Be positive in your attitude toward other people. It is so easy to be negative toward other folks--but be positive. Give the other individual the benefit of the doubt. For instance, that person that you felt was unfriendly or aloof might have been preoccupied with some terrific struggle going on within his life. There might have been some overwhelming burden on his heart under which he was staggering and reeling.

Be positive toward that person who is alienated from the Lord. Look at him in terms of his potential. It is said that one day the great sculptor, Michelangelo, was looking intently at a big shapeless mass of marble. A passerby said, “Michelangelo, what are you looking at?”--and with a far-away look in his eyes, Michelangelo said, “There is an angel in that block, and I’m going to liberate him!” You and I need to see people in terms of what they can be if liberated by the power of God.

Then, of great importance, be positive toward yourself. Now, don’t misunderstand me. I’m not suggesting that you “let yourself off the hook” or that you not deal honestly with your sins that need to be confessed and forsaken. No, what I’m saying is this: Realize that not only does God love other people, he also loves you. You are a person of worth. You have great value in the sight of God. As that renowned black singer once said, “God didn’t make no junk!” You are so precious to God that he sent his Son to die for your sins, and he has a wonderful plan for your life.

So, look up! Don’t get down on the world, don’t get down on other people, and don’t get down on yourself. Purpose in your heart that, with the Lord’s help, you will refuse to sit in the seat of the scornful.

IV. There is also the ATTENTION ingredient.

Verse 2 says, “But his delight is in the law of the Lord; and in his law doth he meditate day and night.” The “law of the Lord” is a reference to the Word of God. The Bible is the written Word, and Jesus is the living Word. So, the Psalmist is saying, “Blessed is that person who keeps his attention focused on God and his Word.

I was blessed with a wonderful father. He was a man’s man, in the best sense of that term. I loved and admired him greatly, and I honor his memory. Dad was a great kidder, and he and I used to give each other a hard time, all in good fun. There was at least one thing I could do better than my dad, and I always enjoyed ribbing him about it--and that was laying off straight rows.

In my younger days Dad and I rented land and raised a cotton crop each year. My job was driving the tractor, although Dad also liked to give it a try now and then. We generally prepared our land by breaking it up, disking it, and then harrowing it. Then, I would lay off the rows for planting, or sometimes lay off the rows as we planted.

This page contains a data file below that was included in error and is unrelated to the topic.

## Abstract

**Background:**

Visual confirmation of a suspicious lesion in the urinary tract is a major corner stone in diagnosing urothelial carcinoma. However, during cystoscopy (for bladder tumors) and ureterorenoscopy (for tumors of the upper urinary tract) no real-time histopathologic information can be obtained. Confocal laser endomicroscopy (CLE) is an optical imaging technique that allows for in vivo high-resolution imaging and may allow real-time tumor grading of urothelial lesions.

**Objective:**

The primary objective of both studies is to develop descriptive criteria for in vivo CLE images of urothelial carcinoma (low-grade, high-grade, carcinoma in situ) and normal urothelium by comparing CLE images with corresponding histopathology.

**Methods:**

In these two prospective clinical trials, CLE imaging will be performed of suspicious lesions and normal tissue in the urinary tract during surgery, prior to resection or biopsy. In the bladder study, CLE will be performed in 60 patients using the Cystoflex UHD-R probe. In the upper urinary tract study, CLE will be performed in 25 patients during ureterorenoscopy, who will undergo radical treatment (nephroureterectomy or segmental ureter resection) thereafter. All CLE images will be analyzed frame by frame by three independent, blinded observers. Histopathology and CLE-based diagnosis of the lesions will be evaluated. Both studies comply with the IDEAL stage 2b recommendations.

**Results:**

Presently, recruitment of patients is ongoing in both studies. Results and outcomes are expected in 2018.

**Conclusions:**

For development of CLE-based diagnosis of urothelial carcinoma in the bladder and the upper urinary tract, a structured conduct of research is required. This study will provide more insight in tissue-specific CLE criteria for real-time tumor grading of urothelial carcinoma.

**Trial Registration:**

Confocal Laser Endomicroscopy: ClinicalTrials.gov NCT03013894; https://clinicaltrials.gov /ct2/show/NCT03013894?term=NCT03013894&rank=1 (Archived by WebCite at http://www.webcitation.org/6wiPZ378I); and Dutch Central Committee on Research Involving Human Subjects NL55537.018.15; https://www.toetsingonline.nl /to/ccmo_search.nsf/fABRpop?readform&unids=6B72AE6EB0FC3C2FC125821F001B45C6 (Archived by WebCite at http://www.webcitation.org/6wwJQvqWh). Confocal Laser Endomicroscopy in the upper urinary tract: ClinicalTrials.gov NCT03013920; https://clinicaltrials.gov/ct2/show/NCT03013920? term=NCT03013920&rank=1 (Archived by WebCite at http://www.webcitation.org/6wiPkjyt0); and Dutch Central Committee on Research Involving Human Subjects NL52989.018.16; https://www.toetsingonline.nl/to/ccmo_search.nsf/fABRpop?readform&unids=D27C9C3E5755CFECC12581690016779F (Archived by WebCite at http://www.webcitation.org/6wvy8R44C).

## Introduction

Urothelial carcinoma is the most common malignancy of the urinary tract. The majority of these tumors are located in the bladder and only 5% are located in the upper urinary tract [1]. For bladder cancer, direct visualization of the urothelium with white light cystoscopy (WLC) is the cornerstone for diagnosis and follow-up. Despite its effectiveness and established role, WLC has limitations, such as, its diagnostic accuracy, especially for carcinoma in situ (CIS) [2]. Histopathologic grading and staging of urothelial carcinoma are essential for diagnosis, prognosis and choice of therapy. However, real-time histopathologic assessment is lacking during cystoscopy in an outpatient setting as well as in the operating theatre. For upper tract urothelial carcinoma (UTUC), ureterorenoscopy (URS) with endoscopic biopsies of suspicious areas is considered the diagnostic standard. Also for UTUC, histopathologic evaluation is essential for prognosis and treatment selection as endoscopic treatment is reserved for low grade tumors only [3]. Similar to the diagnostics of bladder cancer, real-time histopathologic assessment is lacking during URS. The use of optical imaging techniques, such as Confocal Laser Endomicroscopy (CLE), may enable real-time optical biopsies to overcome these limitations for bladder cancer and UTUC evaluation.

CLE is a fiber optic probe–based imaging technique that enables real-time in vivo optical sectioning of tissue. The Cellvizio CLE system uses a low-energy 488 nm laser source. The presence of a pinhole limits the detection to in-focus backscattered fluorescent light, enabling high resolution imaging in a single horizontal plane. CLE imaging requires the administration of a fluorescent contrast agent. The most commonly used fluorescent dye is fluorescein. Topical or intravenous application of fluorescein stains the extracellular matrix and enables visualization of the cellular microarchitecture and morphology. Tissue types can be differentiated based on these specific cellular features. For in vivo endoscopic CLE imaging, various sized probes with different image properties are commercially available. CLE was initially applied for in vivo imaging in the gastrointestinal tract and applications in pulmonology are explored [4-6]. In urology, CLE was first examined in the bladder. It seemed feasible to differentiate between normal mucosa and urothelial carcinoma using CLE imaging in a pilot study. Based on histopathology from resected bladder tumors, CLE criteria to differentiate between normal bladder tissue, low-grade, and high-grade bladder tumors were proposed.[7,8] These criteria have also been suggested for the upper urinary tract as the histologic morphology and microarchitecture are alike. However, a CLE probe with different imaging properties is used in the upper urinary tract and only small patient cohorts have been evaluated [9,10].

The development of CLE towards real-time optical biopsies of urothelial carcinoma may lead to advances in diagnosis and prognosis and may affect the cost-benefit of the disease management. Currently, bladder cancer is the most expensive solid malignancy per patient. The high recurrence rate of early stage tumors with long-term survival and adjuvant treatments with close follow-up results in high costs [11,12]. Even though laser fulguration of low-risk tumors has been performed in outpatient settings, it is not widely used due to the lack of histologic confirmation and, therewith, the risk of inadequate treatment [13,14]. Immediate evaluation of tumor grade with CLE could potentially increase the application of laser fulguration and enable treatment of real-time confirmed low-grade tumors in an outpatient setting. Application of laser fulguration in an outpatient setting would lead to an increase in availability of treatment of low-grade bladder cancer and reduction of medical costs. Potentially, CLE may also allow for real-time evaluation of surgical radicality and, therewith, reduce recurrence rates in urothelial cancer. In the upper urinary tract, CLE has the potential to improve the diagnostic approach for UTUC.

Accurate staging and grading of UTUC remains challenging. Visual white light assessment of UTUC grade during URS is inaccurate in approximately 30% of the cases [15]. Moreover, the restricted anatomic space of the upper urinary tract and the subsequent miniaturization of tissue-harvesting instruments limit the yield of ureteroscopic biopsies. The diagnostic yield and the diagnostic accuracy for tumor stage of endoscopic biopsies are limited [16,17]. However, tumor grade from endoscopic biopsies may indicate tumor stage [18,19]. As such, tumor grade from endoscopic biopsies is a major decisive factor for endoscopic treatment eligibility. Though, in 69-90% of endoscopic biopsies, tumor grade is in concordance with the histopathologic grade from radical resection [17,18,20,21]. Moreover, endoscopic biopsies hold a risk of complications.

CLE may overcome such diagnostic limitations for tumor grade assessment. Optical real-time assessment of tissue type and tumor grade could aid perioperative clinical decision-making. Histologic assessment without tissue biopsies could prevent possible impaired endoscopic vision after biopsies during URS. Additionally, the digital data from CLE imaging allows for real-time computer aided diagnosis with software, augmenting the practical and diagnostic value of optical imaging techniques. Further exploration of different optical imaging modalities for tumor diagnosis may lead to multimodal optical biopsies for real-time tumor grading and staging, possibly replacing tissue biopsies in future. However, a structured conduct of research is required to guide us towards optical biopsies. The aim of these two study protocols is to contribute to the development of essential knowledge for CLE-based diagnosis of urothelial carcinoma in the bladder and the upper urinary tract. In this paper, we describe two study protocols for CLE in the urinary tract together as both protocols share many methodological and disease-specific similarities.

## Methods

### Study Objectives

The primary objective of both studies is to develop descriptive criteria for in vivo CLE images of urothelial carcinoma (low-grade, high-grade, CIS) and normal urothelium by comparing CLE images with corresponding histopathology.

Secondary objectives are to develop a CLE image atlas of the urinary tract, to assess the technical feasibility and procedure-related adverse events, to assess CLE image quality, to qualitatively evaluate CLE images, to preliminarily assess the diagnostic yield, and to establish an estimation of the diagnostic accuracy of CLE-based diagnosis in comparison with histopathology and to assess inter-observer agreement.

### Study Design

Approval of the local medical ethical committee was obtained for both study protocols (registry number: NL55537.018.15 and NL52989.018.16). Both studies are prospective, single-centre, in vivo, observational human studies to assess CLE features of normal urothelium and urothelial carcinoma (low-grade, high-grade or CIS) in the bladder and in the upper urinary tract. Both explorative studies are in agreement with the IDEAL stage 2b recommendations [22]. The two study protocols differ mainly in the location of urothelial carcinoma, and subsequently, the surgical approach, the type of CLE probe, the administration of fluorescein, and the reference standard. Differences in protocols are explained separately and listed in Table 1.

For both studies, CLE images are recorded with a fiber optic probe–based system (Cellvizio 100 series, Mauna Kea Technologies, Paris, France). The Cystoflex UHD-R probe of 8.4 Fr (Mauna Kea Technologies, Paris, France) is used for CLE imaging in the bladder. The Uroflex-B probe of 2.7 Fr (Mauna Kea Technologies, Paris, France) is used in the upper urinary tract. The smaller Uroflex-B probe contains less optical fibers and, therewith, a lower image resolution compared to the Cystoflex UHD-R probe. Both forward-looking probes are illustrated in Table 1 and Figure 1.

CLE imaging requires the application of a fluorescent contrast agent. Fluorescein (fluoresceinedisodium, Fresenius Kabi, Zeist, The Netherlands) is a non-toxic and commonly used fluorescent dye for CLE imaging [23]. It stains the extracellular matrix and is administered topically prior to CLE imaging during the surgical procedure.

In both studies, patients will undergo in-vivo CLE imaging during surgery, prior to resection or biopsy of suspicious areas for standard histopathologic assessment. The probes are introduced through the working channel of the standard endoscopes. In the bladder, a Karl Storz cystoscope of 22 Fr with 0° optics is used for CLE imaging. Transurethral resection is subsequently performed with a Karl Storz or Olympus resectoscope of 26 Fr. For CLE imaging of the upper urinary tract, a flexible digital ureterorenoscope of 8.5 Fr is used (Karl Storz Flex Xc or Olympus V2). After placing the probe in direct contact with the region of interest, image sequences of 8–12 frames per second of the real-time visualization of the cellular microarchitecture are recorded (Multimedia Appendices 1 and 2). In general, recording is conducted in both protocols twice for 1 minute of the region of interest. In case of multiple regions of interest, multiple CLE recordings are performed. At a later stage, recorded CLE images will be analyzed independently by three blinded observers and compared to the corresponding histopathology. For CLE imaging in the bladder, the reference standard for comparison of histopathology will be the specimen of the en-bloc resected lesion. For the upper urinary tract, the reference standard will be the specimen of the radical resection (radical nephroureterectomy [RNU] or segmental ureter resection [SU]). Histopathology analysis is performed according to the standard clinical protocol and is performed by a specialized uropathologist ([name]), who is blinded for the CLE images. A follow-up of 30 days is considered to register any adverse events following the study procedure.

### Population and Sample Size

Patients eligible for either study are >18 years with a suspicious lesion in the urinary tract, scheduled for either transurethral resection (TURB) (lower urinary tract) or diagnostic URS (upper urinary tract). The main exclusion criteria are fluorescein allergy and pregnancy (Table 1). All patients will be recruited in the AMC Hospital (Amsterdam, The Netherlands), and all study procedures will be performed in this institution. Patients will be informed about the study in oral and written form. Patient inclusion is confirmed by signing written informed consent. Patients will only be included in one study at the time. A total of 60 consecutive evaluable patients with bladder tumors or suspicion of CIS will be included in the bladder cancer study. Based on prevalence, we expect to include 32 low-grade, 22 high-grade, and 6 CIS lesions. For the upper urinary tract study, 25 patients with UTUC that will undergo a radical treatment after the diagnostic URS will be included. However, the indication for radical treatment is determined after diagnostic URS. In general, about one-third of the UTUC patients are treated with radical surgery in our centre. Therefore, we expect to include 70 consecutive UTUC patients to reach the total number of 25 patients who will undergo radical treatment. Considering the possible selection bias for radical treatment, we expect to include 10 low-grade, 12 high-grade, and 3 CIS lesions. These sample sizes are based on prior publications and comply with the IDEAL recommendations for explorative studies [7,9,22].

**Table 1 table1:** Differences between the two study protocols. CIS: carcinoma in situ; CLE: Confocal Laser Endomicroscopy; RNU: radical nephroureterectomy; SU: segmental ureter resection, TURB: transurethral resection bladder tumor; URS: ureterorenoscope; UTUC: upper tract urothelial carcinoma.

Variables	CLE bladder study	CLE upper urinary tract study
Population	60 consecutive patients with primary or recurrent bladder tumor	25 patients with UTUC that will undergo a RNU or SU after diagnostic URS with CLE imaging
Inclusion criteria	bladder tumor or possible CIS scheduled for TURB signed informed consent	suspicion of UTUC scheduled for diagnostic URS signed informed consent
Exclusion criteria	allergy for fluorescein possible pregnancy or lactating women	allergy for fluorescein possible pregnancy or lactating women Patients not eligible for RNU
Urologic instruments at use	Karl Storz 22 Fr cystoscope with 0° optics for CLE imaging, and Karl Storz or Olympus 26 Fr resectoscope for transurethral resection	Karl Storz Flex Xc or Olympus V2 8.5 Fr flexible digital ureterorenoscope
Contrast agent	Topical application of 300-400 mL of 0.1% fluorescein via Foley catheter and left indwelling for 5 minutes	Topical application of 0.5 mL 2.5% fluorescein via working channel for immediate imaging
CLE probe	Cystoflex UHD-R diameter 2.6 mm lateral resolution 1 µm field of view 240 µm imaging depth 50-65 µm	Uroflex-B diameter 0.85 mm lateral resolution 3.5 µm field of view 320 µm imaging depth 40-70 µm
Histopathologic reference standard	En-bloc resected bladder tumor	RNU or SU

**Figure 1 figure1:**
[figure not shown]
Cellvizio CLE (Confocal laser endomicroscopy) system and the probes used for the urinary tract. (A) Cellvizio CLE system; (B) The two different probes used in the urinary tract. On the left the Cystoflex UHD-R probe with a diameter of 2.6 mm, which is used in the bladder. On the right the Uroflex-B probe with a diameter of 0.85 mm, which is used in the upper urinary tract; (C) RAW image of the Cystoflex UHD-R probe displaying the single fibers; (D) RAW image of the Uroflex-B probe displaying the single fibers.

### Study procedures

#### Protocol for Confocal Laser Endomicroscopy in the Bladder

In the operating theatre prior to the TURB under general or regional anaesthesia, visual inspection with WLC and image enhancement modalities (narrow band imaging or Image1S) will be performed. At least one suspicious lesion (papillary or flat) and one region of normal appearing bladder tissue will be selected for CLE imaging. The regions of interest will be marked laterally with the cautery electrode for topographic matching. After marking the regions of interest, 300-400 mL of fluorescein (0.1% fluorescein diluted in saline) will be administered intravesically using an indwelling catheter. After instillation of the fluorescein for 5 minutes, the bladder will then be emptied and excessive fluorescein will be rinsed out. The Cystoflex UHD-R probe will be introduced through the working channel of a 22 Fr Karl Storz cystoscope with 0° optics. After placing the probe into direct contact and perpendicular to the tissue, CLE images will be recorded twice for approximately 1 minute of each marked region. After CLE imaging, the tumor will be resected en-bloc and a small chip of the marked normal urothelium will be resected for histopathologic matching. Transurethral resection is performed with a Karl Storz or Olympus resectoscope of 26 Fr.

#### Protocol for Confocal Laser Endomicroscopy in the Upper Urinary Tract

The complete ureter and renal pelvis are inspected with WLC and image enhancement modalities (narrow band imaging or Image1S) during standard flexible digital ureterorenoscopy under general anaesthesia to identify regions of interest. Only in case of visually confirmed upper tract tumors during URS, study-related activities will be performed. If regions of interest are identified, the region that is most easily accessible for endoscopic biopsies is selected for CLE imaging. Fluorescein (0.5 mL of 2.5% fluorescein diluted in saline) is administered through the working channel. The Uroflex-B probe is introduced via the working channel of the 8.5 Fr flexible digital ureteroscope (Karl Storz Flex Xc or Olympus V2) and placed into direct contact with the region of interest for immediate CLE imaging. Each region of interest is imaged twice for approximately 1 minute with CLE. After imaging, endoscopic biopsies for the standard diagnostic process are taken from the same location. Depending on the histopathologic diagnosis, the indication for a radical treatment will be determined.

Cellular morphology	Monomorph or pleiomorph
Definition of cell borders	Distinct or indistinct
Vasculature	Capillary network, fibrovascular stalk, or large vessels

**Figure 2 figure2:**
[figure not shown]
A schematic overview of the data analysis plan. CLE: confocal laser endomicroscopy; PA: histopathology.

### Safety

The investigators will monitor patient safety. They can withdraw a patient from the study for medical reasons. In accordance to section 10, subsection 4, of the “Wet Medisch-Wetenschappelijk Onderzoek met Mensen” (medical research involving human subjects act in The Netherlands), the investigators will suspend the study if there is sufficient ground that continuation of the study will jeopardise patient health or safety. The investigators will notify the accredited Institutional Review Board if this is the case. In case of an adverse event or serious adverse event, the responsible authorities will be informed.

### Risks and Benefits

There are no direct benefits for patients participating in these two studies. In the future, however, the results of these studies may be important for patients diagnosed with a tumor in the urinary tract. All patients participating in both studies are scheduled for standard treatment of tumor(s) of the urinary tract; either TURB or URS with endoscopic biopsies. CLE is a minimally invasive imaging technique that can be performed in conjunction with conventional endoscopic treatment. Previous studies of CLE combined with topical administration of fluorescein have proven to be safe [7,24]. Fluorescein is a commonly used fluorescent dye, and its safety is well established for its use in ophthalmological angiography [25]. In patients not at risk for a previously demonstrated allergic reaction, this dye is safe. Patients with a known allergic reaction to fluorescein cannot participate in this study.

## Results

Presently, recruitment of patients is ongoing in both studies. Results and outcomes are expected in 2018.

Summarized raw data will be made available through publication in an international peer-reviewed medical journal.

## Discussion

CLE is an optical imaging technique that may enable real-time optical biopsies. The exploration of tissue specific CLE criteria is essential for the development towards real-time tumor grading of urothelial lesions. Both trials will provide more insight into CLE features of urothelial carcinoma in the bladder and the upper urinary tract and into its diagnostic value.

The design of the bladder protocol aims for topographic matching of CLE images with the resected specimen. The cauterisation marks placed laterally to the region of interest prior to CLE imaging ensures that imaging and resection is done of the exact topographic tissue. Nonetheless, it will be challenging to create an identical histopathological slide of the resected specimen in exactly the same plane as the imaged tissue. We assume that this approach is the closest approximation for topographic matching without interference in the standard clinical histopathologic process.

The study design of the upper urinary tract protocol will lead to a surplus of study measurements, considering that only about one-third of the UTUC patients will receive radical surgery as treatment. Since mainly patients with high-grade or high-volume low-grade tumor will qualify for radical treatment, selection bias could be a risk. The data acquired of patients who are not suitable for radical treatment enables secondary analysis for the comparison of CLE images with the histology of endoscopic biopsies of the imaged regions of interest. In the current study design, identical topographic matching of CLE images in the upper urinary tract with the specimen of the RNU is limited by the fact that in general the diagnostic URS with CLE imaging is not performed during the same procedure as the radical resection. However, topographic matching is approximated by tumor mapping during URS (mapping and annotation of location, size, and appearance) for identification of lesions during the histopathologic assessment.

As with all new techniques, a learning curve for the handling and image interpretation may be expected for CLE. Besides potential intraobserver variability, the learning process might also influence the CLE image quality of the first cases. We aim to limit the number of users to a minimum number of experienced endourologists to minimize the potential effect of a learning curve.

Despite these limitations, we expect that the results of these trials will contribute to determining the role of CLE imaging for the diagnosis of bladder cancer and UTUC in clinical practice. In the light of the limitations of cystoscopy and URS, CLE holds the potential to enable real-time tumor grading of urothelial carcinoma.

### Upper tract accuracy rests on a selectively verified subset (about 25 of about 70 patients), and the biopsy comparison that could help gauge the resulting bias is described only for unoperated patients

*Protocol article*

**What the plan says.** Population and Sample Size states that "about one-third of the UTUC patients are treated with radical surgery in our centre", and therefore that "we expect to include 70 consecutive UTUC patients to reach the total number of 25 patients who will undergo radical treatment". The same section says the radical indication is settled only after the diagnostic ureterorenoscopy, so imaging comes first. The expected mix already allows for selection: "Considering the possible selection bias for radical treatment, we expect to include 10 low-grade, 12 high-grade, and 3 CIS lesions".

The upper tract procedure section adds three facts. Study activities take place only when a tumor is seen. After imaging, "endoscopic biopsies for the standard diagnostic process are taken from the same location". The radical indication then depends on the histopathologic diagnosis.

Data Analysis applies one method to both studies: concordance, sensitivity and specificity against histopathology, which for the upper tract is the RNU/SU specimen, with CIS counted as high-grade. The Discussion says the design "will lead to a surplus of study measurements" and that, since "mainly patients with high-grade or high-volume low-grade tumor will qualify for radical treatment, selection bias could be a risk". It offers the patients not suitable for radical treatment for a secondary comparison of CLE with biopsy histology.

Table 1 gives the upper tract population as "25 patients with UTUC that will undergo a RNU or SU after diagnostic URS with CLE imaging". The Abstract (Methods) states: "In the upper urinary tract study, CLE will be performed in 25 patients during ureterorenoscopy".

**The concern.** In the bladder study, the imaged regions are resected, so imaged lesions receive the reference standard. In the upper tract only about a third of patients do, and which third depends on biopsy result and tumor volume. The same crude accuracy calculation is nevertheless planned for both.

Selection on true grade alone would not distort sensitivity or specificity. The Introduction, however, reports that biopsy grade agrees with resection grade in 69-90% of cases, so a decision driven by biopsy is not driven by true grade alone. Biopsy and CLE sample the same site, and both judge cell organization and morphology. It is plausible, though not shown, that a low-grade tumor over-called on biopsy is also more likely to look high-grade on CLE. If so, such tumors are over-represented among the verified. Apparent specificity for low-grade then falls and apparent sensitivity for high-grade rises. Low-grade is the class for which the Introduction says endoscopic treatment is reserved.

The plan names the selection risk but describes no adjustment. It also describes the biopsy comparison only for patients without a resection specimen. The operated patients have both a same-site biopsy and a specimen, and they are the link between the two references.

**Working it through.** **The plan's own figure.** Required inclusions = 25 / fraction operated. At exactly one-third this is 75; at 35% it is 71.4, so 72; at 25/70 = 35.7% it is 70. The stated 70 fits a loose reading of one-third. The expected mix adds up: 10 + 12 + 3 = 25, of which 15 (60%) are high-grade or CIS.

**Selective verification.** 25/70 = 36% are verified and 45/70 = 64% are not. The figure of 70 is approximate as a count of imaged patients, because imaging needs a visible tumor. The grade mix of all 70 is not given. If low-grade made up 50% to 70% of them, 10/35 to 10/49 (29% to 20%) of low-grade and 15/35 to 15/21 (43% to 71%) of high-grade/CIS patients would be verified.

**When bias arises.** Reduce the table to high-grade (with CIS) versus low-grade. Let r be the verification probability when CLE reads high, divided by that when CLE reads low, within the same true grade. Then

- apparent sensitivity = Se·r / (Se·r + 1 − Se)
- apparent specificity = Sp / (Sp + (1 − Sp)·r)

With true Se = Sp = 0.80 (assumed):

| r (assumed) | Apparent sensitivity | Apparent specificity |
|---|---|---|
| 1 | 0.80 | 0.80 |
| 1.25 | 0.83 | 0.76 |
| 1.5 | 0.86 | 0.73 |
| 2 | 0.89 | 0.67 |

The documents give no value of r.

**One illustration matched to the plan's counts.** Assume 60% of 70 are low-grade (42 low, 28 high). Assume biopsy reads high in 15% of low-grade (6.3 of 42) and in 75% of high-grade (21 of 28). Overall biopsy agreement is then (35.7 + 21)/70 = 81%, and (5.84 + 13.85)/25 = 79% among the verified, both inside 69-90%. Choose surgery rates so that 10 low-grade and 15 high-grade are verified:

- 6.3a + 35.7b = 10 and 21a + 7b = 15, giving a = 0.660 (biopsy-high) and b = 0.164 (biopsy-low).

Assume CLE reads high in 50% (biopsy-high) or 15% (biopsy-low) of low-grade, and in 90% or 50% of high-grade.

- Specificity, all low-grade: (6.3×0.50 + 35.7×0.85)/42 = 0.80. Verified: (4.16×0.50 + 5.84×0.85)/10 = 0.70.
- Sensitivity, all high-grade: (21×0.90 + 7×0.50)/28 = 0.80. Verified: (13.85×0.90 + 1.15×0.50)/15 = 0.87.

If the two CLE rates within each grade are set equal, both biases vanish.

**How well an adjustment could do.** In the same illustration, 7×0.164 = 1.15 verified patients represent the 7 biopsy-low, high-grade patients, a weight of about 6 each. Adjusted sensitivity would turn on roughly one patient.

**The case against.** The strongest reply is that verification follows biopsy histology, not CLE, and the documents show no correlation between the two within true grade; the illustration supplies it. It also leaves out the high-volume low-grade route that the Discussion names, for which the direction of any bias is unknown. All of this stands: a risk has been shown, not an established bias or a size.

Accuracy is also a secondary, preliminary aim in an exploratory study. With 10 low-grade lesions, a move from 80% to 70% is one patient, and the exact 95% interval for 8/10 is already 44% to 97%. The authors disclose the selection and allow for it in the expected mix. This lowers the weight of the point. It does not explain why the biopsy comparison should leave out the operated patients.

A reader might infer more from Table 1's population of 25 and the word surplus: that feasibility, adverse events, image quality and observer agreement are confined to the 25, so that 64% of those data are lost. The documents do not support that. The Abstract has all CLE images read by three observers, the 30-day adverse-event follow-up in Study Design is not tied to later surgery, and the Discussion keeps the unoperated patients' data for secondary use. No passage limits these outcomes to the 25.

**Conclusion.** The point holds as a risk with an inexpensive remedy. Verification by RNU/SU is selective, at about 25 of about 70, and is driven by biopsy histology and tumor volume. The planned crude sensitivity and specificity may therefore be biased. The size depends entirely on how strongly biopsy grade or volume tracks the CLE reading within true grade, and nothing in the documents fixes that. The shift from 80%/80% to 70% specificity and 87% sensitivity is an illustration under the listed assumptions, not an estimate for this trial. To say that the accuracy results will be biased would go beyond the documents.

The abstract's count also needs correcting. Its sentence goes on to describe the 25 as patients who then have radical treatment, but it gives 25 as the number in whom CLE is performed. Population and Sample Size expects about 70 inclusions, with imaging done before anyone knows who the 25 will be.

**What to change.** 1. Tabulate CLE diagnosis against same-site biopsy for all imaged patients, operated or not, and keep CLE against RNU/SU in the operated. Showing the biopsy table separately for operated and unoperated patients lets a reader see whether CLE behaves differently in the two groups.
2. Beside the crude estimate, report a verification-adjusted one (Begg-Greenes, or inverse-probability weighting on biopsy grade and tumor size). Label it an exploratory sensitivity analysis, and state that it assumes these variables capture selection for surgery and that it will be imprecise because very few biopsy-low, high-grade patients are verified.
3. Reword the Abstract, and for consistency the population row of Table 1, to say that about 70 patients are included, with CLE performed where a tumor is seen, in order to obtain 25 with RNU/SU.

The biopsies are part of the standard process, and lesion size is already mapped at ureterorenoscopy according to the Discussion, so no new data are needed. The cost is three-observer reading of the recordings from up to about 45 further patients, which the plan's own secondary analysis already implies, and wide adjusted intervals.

Dad never got the hang of laying off rows. He tried hard, I’ll give him that. Every time he started out he determined to make straight furrows this time, but no sooner would he get started than he would hit a big clod or a dip in the field, and invariably he would jerk the steering wheel and look behind him to see what he had hit. Then, by the time he looked in front of him again, he would have a big crooked place in the row, and he would frantically try to straighten out, only to make matters worse--and it continued that way all across the field, so that when he got to the other side his row was shaped about like a dog’s hind leg.

An old-timer taught me, early on, the secret of plowing straight rows. You sight over the exhaust pipe, or over the radiator cap, and fix your eyes on some object on the other side of the field--such as a bush, or a post. No matter how many rough places you hit, or how much the tractor jerks from side to side, you just keep looking ahead, keeping your attention on that object you’ve chosen as your guide--and by the time you get to the other side of the field, you’ll have a row that is as straight as an arrow.

In Luke 9:62 Jesus said, “...no man, having put his hand to the plow, and looking back, is fit for the kingdom of God”--or, as the Williams version of the New Testament puts it, “is fitted for service in the kingdom of God.”

So--one of the principal ingredients in God’s recipe for happiness is the attention ingredient. “...his delight is in the law of the Lord; and in his law doth he meditate day and night.” Keep your attention focused on the Word of God and on the God of the Word, whose ultimate revelation of himself is in Jesus Christ. Be sure you’ve repented of your sins and, in faith, invited Jesus into your heart to be your personal Lord and Savior. Then, each day reassert and reaffirm your allegiance to him--and as you grow in grace, you’ll increasingly experience that blessedness, that happiness, that God intends for you.

There it is, then--God’s recipe for happiness: The ADVICE ingredient: “Blessed is the man that walketh not in the counsel of the ungodly....” The ACTIVITY ingredient: “...nor standeth in the way of sinners....” The ATTITUDE ingredient: “...nor sitteth in the seat of the scornful....” And the ATTENTION ingredient: “But his delight is in the law of the Lord; and in his law doth he meditate day and night.”

Toss aside those faulty recipes that claim to produce happiness. Get rid of them. Commit yourself to Christ, and follow God’s recipe for happiness. It’s a recipe that won’t disappoint you.